Publisher: Titan Books
Length: 176 pages
What’s good: full colour and loads of pics, detailed bibliography and comprehensive recap of all seven seasons
What’s not so good: it just scrapes the surface, quotes from some of the cast but no new full interviews
It’s been nearly ten long bleak years since BUFFY THE VAMPIRE SLAYER (1997-2003) left our television screens and while you can still read about the Scooby Gang’s exploits in the official Dark Horse comics (considered canon), admittedly it just isn’t the same. So anything new and Sunnydale related is liable to send any potential Slayer into a frenzy of high kicks and midnight runs through the local graveyard.
Nancy Holder’s official guide BUFFY: THE MAKING OF A SLAYER starts off well. There’s a foreword by Amber Benson (Tara, Willow’s magic-practising girlfriend) and a background section on Joss Whedon and how he developed the idea for the TV series of BUFFY (as opposed to the 1992 film). All interesting stuff, but details any well-trained Slayerette would already know. There’s also appealing sections on the creative process: Joss’ experimentation with form and structure, for example in the super spooky award-winning episode Hush, his love for long takes, overviews of the main writers and, most interestingly, a section called ‘The Writers’ Room’. Here we find out how individual writers pitched their ideas for episodes, how the structure is worked out (breaking the story) and who had responsibility for what.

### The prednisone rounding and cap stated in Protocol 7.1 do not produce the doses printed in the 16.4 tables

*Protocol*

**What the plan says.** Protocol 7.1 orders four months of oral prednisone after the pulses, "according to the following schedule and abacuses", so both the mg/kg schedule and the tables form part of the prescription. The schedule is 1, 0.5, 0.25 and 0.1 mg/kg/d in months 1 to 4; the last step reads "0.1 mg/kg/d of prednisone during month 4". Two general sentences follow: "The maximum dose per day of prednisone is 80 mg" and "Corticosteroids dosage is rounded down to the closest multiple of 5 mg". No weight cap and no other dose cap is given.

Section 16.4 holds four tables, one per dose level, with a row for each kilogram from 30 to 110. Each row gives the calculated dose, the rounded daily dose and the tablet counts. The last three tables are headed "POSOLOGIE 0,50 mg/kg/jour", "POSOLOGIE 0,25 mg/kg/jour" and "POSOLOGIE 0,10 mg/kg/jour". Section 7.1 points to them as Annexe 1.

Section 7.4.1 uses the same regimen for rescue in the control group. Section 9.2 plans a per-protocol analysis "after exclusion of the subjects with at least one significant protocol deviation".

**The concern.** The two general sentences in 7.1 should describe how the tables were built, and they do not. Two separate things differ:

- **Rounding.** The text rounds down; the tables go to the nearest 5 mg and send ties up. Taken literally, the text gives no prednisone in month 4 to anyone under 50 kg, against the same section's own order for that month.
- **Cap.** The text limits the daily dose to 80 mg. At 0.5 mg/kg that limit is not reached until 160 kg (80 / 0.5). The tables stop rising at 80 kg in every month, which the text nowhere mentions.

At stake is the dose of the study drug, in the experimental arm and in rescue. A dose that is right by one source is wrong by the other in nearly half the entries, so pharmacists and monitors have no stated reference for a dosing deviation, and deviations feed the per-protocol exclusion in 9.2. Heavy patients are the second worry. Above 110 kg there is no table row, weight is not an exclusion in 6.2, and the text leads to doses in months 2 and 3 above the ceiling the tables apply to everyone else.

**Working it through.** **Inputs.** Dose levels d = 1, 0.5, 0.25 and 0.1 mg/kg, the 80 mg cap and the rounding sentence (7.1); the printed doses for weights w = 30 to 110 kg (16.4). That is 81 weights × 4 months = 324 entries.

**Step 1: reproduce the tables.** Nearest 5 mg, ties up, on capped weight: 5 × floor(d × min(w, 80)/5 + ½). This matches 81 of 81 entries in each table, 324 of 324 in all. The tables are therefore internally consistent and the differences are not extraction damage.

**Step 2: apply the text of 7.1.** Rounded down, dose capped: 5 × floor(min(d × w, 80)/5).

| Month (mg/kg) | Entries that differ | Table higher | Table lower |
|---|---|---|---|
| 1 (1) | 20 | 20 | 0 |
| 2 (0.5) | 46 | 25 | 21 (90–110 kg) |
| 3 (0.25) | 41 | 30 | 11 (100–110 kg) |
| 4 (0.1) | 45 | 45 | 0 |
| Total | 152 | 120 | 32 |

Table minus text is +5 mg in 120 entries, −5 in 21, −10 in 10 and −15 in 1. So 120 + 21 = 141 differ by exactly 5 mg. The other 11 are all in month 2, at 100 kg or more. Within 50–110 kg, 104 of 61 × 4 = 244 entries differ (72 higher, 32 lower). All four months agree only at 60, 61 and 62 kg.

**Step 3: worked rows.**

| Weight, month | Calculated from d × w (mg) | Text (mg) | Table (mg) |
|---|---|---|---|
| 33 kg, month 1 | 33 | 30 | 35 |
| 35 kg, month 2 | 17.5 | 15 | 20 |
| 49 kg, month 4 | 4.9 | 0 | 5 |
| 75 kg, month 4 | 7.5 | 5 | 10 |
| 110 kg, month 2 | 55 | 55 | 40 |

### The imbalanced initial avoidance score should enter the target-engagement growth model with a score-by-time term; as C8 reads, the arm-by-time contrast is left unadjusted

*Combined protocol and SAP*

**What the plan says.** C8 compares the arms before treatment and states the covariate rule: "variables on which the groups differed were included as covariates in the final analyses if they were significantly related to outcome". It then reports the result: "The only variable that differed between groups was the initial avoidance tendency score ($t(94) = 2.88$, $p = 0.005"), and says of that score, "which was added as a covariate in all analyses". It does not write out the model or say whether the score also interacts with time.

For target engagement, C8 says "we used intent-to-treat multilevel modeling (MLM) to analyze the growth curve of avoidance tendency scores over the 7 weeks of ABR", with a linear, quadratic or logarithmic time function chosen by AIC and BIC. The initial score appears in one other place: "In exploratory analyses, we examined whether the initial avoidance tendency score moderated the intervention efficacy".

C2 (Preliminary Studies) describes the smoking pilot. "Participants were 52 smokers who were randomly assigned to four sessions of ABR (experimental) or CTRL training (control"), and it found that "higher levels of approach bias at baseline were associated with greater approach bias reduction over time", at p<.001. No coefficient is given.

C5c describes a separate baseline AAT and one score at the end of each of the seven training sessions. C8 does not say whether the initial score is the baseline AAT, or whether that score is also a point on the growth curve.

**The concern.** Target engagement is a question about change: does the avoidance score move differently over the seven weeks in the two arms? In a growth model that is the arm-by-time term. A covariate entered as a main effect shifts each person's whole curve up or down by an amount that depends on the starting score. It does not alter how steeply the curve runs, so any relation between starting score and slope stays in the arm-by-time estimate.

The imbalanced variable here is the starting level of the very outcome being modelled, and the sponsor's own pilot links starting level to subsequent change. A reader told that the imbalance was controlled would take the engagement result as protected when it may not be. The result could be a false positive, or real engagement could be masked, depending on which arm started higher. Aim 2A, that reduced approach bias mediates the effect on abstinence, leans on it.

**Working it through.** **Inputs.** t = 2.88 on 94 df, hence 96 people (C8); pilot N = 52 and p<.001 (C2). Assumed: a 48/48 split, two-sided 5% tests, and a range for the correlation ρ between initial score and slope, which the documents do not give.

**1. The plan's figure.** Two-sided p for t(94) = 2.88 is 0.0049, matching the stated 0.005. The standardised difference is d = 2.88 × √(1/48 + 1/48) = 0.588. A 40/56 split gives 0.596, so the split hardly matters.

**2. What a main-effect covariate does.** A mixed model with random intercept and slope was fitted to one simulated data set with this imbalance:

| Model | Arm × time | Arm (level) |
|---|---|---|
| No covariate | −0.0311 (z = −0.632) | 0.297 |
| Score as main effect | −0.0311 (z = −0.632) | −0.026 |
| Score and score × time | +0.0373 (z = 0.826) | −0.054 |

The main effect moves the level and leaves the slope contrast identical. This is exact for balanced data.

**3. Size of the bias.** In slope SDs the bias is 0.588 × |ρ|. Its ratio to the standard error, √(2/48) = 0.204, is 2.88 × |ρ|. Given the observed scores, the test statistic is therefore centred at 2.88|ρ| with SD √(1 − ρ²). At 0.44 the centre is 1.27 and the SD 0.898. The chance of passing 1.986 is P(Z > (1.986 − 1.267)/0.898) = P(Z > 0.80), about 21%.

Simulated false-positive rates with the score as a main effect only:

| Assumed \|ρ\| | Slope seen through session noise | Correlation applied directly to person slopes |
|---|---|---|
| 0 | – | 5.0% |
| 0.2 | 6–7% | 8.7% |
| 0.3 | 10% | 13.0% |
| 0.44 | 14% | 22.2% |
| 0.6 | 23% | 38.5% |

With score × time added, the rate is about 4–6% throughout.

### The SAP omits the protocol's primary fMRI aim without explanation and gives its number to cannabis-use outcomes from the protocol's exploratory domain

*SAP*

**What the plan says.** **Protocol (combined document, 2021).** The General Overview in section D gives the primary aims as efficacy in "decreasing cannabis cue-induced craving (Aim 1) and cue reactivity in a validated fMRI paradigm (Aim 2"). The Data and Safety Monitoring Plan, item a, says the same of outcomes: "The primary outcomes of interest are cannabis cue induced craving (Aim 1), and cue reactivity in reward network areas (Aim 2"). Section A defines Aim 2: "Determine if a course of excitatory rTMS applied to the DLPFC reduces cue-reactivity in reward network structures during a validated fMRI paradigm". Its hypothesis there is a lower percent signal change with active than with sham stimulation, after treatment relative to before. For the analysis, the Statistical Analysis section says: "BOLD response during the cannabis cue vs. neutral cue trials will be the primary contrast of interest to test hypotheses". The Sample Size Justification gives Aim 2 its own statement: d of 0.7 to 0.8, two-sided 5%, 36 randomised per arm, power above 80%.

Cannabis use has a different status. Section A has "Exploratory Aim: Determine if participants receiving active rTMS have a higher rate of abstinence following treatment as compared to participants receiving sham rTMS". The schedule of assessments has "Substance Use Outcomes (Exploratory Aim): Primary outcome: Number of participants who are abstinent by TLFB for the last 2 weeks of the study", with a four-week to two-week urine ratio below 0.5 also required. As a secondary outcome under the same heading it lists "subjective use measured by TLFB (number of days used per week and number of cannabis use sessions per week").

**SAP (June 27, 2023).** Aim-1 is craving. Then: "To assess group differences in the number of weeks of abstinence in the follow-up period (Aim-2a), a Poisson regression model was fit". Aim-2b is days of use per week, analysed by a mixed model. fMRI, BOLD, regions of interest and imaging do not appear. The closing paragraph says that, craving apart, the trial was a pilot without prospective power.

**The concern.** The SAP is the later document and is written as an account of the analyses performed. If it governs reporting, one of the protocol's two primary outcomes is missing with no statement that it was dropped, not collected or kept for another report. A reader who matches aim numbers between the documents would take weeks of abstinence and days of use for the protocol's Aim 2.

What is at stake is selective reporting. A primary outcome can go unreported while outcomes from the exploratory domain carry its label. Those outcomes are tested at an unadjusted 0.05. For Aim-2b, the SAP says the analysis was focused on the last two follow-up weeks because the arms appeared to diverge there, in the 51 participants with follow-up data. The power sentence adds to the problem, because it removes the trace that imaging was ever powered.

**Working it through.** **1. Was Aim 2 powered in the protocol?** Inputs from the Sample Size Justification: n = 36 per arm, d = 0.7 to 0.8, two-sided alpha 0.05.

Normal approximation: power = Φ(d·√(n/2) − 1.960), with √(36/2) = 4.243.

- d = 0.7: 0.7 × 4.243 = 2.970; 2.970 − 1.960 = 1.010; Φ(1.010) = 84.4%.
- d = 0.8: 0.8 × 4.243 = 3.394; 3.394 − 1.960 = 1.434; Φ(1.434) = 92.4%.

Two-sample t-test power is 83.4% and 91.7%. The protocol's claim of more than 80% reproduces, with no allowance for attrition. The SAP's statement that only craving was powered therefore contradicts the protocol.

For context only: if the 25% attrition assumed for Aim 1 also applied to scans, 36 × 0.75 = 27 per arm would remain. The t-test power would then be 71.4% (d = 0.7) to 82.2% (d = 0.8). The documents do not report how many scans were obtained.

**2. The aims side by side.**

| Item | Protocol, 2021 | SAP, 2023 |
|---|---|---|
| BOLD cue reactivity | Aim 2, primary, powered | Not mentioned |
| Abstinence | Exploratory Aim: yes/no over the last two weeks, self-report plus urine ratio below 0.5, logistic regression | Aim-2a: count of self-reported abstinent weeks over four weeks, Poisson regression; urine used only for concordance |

That’s the good bit. We then move into a chronological approach to all of BUFFY’S seven seasons and here’s where things start to lose momentum. Holder essentially gives us a synopsis of each season’s key points and conflicts, along with important themes and character backgrounds. It’s hardly ground-breaking. Don’t get me wrong – there’s a lot written here, but it’s all very descriptive and for someone (*coughmecough*) who’s watched each season over fifteen times (and counting) I’m not quite sure what you’d get out of it.
True, there are intermittent features dotted about in amidst all this paraphrasing, but the quality is variable. For example, there’s a run-down of all the Big Bads (nothing new) to storyboard sketches (better) to a map of Sunnydale (give me more!). During the Season One to Three commentaries we also learn a bit about how the set was designed and built, as well as some details about make-up and costumes. This is the kind of thing I want to see more of. But as Holder progresses with her chronological countdown the behind-the-scenes info slowly disappears, leaving just a whiff of filler.
A later section entitled ‘I Wrote my Thesis on You: Buffy in Academia’ seems more promising. One of the best things about BUFFY is the way it’s been accepted by the academic community (honest). ‘Slayage’ is a fantastic free internet journal totally devoted to BUFFY and it’s absolutely brimming with serious heavy-weight academic papers on everything Slayer and Whedon related (including ANGEL and FIREFLY). Holder touches on this community, mentioning how at the ‘first Slayage conference, 180 papers were presented’ and letting us know that there’s been a new call for papers on BUFFY and religion. But again, it’s skimming the surface.
Overall this has the feel of a rushed yearly annual: light on new info and easy to digest. Slayer collectors will probably want to add this to their hoard and it does have a lot of colour photos including a few rare behind-the-scenes ones (although most are older publicity shots or screen grabs familiar to any fan). However if you’re looking for a more detailed and weighty exploration of the mythologies of BUFFY, I’d recommend giving this one a miss.